The north western Spanish city of Santiago de Compostela is located in the region of Galicia and is a unique city, because it attracts thousands of pilgrims from across the world who come to walk the Camino de Santiago. Even without the Camino de Santiago however, the city is both fascinating and historic and offers lots of unique experiences for visitors.
Whether you’re religious or not, attending mass at the Santiago Cathedral is quite an experience. For many it’s the culmination of the month-long hike along the Camino de Santiago pilgrimage route. Here you’ll see pilgrims of many different backgrounds, ages and ethnicities join together to celebrate their victories. Some arrive hobbling with injuries, while others hug or cry with emotion. It will be quite unlike any other mass you’ve ever been to.
Also inside the cathedral is the famous Botafumeiro. Weighing 53 kg (117 lbs) and measuring 1.5 m (4.9 feet), it is one of the largest censers in the world, and is suspended 20 m (65 feet) from the ceiling of the cathedral. On special occasions or during certain masses, the Botafuemeiro is released by team of eight tiraboleiros who swing it across the cathedral via a series of ropes and pulleys. It can swing across the crowds at immense speeds of up to 68 km/hr (42 miles/hr). It is thought that the ritual began to cover up the sweaty smell of all the pilgrims who arrived here.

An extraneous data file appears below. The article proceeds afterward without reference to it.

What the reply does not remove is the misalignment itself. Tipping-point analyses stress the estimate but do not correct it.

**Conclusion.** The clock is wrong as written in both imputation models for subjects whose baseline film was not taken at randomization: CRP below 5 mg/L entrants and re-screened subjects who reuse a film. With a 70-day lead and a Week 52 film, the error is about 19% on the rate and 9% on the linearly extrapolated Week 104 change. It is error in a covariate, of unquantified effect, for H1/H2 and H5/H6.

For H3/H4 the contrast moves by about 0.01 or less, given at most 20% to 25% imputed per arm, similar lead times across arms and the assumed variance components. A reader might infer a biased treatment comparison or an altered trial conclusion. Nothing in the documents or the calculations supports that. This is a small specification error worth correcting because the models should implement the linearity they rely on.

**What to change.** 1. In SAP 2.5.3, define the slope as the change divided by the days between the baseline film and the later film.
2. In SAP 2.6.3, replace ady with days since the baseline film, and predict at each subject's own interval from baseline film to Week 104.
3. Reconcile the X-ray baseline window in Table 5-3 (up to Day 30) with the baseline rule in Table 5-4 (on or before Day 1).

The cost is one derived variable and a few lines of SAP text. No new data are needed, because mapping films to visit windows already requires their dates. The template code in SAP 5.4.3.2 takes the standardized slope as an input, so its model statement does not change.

Many say that Galicia make Spain’s best tortillas (Spanish omelettes). Large, almost always fresh and very juicy, they’re a must try while you’re in the city. For the best and biggest tortilla you’ve ever seen, make your way to the popular Bar La Tita, located among the narrow streets of the Old Town. A casual, yet crowded place, tortillas are made fresh to order. Even half a tortilla here can easily feed six hungry pilgrims.
If you haven’t reached Santiago de Compostela by walking the Camino, then learn what all the hype is about by walking just a small section of it. Take a bus or a taxi to A Rua, the last town before reaching Santiago de Compostela, and walk the last 18 kilometres into the city. It’s quite the experience and is sure to get you hooked and you’ll want to return next year to complete the entire route.
The Tarta de Santiago is a delicious Spanish dessert, which is a kind of sponge cake made from ground almonds. You can taste it in many places in Spain, but of course the best place to try it is in the city of its origin – Santiago de Compostela. The tart usually features the cross of Saint James or Santiago, and can be found in restaurants and bakeries across the city.
The Galeria de Jose Cao Lata sits on a hill high above the city and is located along the Camino de Santiago route into the town. Jose Cao Lata is a sculptor and has spent most of his life filling his garden with amazing stone sculptures. Each of his sculptures portrays a political or social message and he’ll be happy to share them all with you. This is certainly one of the most unique outdoor galleries you’ll ever visit.
Students of Santiago de Compostela University refer to the grand library of the geography and history faculties as Hogwarts, because of its resemblance to the huge library at Harry Potter’s School of Witchcraft and Wizardry. The library was inaugurated in 1924 and is filled with glittering chandeliers, gilt-edged wooden shelves and elegant furniture. Visitors are also free to enter and look around.
A foliada is a traditional Galician musical performance. Its origins come from Celtic music and include instruments such as gaitas (bagpipes), pipes, violins and flutes. You can find this music being played in various traditional bars across the city.